Friday, June 28, 2013

Thirty-Seventh Beginning: Sharper Than a Serpent's Truth 03

Anne's backpack was lighter the next time she came.  And she brought potato salad rather than sandwiches.  She chattered as they worked.  Her chatter was more soothing than Patch's chatter; which was, at a deeper level, more disturbing.

It was nearly dark when she left with a backpack full of spelled items and instructions.  Patch was silent, which should have been a warning.  Cordelia's nightmares began that night.

"You lost a baby," Patch croaked in the morning.  Cordelia had tried and failed to remember the nightmare.  How fortunate that Patch could remind her.  "It cried.  It was gone.  The waves came."

Yes.  She remembered.  She was going to drown if she stayed.  It was going to drown if she left.  But she could never find it so it would drown anyway.  But she couldn't leave.

Anne came after school.  They reviewed family histories.  Anne was astounded that Cordelia's mother was a witch.  It was beyond her experience.

"Yes.  She's proud of me for carrying on the family tradition.  She thinks there's nothing I can't do."

There was no sign of the wards working.  Anne left to stay at a friend's house.  That night another nightmare came.

"You lost a baby."  The magic voice seemed to lodge behind Cordelia's throbbing eyes.  "It cried.  It was gone.  The winds came. Oh, yes.

The sinds had howled that they had stolen her baby.  They would trade it for her heart.  Cordelia had pulled out her heart, which was a seed; but her heart cracked in her hands and the shell was empty.  With nothing to trade, she had howled into the wind.  The wind had howled itslef away, taking even the hound of her baby's cried.

"She is here," Patch announced before Cordelia was completely detached from the dream.

Cordelia was barely dressed before the knock came on the door.  Anne was outside holding a flat of seedlings.

"I'm sorry.  Is it too early for a Saturday?  These are mostly climbers and runners.  I brought string for the climbers, and I thought the runners would fit in those gaps in the sidewalk.

"It's not too early.  I'm usually out here my now.  I had a bad dream."

"You, too?  I kad a doozy.  I was killing my mother but she wouldn't die.  I tried to pack her in a crate to bury, or something, but I couldn't put on the lid because there was always an arm or a leg or - something grosser - in the way.  No matter how I tucked her in, she kept sticking out.  And the police were coming.  It was wild."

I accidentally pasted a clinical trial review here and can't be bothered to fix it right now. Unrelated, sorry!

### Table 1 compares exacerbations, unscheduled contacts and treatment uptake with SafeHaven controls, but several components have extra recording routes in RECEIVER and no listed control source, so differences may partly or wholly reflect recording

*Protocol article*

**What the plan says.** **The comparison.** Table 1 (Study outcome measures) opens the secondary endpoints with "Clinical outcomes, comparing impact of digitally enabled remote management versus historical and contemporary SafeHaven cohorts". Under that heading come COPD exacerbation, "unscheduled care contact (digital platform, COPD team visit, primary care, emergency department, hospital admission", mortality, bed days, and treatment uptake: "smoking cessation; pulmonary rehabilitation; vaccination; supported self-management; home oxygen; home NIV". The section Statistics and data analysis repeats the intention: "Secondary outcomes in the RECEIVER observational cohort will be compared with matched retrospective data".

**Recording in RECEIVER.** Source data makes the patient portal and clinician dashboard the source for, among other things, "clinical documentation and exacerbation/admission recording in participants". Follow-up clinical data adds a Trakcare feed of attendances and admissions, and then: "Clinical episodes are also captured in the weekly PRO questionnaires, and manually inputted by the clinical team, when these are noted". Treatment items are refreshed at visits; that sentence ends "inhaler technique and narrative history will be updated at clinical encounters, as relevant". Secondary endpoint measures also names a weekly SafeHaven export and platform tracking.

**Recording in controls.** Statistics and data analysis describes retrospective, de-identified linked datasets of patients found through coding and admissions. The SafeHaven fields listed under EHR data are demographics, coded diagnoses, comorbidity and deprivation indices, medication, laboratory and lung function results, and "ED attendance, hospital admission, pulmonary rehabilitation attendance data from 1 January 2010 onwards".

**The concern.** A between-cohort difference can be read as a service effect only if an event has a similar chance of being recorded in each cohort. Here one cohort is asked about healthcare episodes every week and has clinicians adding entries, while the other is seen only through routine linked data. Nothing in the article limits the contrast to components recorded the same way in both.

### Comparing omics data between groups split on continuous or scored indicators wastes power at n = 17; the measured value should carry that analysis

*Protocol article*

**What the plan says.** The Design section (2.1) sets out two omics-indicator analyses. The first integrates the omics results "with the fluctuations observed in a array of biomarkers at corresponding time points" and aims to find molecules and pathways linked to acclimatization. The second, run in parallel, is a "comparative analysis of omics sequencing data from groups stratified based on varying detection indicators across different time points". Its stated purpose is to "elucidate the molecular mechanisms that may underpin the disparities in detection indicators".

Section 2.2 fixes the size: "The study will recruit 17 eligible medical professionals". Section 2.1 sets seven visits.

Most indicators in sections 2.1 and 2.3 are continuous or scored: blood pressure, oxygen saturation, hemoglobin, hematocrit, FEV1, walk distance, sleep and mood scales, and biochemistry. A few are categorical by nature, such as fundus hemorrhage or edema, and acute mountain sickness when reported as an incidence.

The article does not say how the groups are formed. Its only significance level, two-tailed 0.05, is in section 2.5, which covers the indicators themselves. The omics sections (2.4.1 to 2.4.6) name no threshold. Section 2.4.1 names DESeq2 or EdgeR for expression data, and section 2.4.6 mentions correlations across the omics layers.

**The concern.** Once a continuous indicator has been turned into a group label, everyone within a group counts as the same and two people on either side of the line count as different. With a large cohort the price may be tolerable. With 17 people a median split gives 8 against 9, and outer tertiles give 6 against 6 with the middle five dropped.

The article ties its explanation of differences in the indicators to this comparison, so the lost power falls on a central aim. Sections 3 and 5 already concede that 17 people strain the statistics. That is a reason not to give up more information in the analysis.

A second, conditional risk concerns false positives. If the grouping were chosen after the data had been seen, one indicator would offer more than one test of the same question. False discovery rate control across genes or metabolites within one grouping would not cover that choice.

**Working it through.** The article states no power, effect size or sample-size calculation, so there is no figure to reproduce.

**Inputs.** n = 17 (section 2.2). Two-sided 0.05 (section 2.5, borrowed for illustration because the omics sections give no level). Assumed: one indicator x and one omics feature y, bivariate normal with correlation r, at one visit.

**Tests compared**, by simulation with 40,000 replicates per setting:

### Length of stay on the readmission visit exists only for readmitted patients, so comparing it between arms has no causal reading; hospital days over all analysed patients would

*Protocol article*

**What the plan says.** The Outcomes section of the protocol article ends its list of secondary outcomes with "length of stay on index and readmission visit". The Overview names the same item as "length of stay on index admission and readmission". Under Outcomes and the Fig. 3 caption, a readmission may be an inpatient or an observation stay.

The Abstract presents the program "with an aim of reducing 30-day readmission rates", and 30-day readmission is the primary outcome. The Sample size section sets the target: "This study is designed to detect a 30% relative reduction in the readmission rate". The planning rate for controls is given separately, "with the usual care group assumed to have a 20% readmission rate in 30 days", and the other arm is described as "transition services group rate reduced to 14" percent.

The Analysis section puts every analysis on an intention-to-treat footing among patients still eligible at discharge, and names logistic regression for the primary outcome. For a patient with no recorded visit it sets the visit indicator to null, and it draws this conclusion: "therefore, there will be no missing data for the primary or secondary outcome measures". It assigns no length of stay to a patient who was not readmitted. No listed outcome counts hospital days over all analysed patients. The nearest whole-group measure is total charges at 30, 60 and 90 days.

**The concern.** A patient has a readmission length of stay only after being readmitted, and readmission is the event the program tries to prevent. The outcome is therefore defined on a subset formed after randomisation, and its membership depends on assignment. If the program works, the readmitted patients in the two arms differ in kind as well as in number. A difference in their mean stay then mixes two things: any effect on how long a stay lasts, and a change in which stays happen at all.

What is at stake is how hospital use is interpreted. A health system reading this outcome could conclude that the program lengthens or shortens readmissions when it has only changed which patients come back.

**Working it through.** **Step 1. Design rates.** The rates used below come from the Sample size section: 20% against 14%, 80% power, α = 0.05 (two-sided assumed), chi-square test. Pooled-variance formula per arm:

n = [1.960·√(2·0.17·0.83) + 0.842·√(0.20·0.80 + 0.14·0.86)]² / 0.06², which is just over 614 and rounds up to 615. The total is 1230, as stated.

"I'll get my trowel.  Do you want some orange juice?"

They worked all day:  on the garden, on cleaning the apartment, on maintaining the apartment's basic wards.  They discussed spells and familiars and the established lineages of witches.

Over their meals, Anne chatted about friends and clothes and music.  Anne liked Patch.  This was aided, of course, by the fact that she couldn't hear him.  Some of the comments he had made as she discussed her friends would have ended that real quick.

At last she left.  They decided, at the door, to give it one more day before declaring the spells a failure.

"You know they failed.  They all failed."

"Do you know you have the voice of a toad?  A gravel toad?  It's not birdlike at all."

"You won't do it.  You're afraid."

That night Cordelia awoke at the end of the nightmare, remembering it all.  Patch still slept.  She had heard her child crying from the ground.  She had removed her heart, thinking to offer a trade; but when it broke, she used the empty shell as a scoop to dig with.  She had uncovered her mother's face.  As the wails of her child rang within her mother's dead body, Cordelia had held out the shell of her heart, confused.  When she looked down, the shell was a bowl made of a human's skull and filled with blood, and her mother and child were gone.

She woke expecting that something might come and drink, sometime, if she continued, but not knowing what.

She was ready when Anne came.  "We're going to the zoo,"  she said.  "Here's the bus schedule."

"I brought muffins," Anne said.  She looked wan, again, but didn't complain.

"I can't eat yet," said Cordelia.  "I made this at dawn."  She held up a dead rat, festooned with a pattern of tied colored threads.  Anne could feel the magic it had been stuffed with.  It was beyond anything she had experienced so far.

"Time to punt," she quipped, swallowing.

"Time to blitz," Cordelia corrected.  "Time to sack the quarterback."

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